Our Lady of Bethlehem Discovered at Last!
Book review of Discovering Our Lady of Bethlehem: Her Journey with Fr. Serra by Judith Fife Mead and Marian Therese Horvat, Ph.D. (Los Angeles: TIA, 2017),76 pp
Last year I returned and realized that Our Lady of Bethlehem had been, so to speak, 'discovered' and given a much better place. There she was, in her own dedicated chapel next to the main altar, in a well-lighted case.
To my great joy, her story has also been discovered and told in this small book published by Judith Fife Mead and Marian Therese Horvat. Her history is, in fact, part of the life of Fr. Junípero Serra and the first two California missions in San Diego and Monterey, which explains the full title of the book – Discovering Our Lady of Bethlehem: Her Journey with Fr. Serra.
Chapter I begins with the account of the ancient title Our Lady of Bethlehem, which honors Our Lady at the birth of Christ. This devotion was very popular in Portugal and Spain during the Age of Discovery, and so many statues with that title traveled with the Franciscan Friars who accompanied the sailors on their voyages to the New World.
It was interesting to learn that the Virgin of Bethlehem was also invoked as the Virgin of the Star, Our Lady of Good Success and the Virgin of the Safe Homecoming (p. 18). This gives our California statue a special link with the famous Our Lady of Good Success in Quito.
There is one point I will make here, leaving you to enjoy the rest of the story, which is a quite easy and enjoyable read. It is the amazing story of how Our Lady of Bethlehem crossed the ocean to come to California not once, but twice. It seems she was quite determined to be in that State.
The restored San Carlos Borromeo chapel, today a Basilica
Our Lady of Bethlehem was carefully boxed up and packed in the San Antonio, one of the three ships that set out for San Diego. It was the only ship that arrived without mishap or sickness (the San José and all its men were lost at sea). We can see how dangerous these travels were and why the captains and sailors invoked Our Lady for a good success, or safe homecoming, before embarking.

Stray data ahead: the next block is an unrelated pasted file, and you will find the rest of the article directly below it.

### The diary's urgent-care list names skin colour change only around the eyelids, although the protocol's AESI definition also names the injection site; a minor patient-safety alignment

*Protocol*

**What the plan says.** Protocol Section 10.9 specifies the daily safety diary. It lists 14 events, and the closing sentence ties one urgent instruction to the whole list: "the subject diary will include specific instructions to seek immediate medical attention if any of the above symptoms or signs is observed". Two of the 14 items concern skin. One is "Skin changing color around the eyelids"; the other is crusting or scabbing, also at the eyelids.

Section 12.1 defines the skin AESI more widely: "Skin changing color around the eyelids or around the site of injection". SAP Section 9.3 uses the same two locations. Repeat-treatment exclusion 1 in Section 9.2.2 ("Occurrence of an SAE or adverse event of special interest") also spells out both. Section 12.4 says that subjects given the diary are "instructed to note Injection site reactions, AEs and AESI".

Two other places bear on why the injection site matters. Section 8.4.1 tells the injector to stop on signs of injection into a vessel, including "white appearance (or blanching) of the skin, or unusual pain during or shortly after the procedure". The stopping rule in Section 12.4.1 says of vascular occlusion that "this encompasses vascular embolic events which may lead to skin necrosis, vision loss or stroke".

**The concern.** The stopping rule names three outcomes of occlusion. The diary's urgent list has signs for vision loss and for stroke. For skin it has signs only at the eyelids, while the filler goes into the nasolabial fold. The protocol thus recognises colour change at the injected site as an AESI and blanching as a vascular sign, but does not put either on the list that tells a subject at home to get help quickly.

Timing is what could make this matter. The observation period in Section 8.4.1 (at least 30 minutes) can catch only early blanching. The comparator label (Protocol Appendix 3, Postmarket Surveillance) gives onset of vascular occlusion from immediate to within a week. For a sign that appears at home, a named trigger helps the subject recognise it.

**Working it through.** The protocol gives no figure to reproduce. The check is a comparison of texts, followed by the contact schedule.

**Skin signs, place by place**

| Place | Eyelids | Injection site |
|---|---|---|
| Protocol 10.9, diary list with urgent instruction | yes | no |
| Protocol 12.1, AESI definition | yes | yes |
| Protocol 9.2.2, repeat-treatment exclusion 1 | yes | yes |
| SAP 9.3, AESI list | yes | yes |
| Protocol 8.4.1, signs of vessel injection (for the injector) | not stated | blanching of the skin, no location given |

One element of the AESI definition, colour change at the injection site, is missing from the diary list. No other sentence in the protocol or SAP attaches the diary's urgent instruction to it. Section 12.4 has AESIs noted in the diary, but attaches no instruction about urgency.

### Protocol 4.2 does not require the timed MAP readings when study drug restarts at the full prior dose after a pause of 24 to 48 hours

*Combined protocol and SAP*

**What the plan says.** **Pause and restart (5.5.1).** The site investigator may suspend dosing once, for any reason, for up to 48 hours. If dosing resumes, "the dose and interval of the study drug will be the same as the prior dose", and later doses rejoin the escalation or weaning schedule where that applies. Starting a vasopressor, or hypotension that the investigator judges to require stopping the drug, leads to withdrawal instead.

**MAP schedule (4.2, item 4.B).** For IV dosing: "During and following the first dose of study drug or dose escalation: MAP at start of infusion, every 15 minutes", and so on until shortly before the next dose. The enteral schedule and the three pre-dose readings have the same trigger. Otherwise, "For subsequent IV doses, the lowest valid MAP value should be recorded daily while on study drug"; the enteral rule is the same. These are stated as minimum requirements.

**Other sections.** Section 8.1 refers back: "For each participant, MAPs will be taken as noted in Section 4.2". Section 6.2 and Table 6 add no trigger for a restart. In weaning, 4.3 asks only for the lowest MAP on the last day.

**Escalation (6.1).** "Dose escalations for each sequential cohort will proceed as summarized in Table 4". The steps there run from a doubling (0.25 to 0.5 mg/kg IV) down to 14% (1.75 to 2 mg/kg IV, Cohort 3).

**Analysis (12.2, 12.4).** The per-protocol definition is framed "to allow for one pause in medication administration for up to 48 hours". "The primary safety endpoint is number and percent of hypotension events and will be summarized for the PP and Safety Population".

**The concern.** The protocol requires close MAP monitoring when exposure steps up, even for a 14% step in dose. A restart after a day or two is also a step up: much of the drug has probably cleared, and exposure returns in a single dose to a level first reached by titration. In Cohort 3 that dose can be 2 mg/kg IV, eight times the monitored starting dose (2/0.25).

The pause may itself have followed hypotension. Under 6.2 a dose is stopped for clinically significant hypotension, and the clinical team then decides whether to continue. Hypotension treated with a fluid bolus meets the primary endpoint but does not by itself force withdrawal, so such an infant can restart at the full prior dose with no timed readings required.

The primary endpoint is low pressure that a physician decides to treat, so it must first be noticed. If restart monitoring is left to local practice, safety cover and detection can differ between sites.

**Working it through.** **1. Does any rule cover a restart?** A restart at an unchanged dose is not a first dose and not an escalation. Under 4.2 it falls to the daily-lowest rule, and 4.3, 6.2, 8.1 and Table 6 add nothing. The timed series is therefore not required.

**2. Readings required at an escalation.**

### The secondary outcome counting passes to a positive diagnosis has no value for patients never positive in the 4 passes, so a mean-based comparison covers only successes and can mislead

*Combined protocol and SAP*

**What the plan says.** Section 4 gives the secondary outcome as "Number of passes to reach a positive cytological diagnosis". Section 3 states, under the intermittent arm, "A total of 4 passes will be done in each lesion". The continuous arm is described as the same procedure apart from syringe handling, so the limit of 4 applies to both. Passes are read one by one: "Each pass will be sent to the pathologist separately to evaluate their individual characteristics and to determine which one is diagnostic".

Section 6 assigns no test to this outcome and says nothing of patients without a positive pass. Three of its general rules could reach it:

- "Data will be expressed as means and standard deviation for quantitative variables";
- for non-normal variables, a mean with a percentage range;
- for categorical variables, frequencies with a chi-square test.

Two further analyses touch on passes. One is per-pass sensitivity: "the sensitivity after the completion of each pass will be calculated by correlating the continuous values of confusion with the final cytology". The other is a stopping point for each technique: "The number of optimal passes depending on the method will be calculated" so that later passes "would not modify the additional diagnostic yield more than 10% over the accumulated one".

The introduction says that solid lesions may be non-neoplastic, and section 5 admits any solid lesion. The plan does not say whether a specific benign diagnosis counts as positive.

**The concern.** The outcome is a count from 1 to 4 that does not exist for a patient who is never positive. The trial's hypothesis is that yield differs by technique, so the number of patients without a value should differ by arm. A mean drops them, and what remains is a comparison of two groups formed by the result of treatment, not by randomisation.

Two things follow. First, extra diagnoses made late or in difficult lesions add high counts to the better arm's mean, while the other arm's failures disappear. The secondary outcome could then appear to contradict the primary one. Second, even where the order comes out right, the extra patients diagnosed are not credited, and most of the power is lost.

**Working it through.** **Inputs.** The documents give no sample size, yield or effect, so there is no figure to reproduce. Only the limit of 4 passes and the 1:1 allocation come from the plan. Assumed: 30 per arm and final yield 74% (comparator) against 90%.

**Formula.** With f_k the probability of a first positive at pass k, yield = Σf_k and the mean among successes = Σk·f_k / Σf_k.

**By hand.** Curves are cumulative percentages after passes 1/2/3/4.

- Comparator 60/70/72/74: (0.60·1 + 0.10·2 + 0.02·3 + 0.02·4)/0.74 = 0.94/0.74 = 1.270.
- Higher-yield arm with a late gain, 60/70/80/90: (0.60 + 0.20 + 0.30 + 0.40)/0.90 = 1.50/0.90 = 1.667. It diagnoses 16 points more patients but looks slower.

The San Diego Mission was successfully set up 1769, Our Lady remained there a year while preparations were made for estabishing the second mission. In 1770, Our Lady re-entered the San Antonio and started the last leg of her trip on the Pacific to the second mission in Monterey, again without mishap.
The first High Mass under the large oak on Monterey Bay on Pentecost Sunday, June 3, 1770
But Fr. Serra was a man of his word. The statue returned to Mexico City, and the joyous Dom Galvéz, exuberant over the success of what was being called the “impossible mission,” decided to send Our Lady of Bethlehem back to Fr. Serra as a gift to him and the Californian Missions.
Thus, Our Lady of Bethlhem traveled twice from Mexico City to Alta California: the first time on loan to accompany the Sacred Expedition of 1769, the second time a year later to remain in California permanently, a reward for the good success of the Sacred Expedition.
Clearly Our Lady of Bethlehem wanted to continue her work of conquering souls for Heaven in Spain's new territory of Alta California. The impressive list of Baptisms recorded in the Mission archives is proof of her success in this regard. By the time of Fr. Serra's death in 1784 – that is, in just 15 years – the Franciscans had baptized 6410 natives (pp. 53-55). A great conquest for Heaven!
Later, with secularization and the abandonment of the Missions, it was descendents of those converted Indians and early colonists who saved and preserved Our Lady of Bethlehem. When the restoration of Carmel Mission began in the 20th century, she and the Christ Child were returned to the rebuilt Church.
The side chapel of Our Lady of Bethlhem
It is my hope that this book will help to make Our Lady of Bethlehem better known and loved in our country. Had she been honored as she should have been, perhaps she would have worked marvelous favors and miracles for those coming to her with their woes and troubles.
I believe she would still give many favors and miracles in these dire times if Catholic will just turn to her with confidence. It is certainly a statue with an supernatural air around it, very similar to Our Lady of Good Success in Quito or the statue of Our Lady of Fatima that wept in New Orleans.
The only thing that seems to be missing is the devotion of the people. For this reason, it seems urgent that Our Lady of Bethlehem become better known so that she may intercede for California and our country in the chastisement that is certainly coming.
Posted December 12, 2018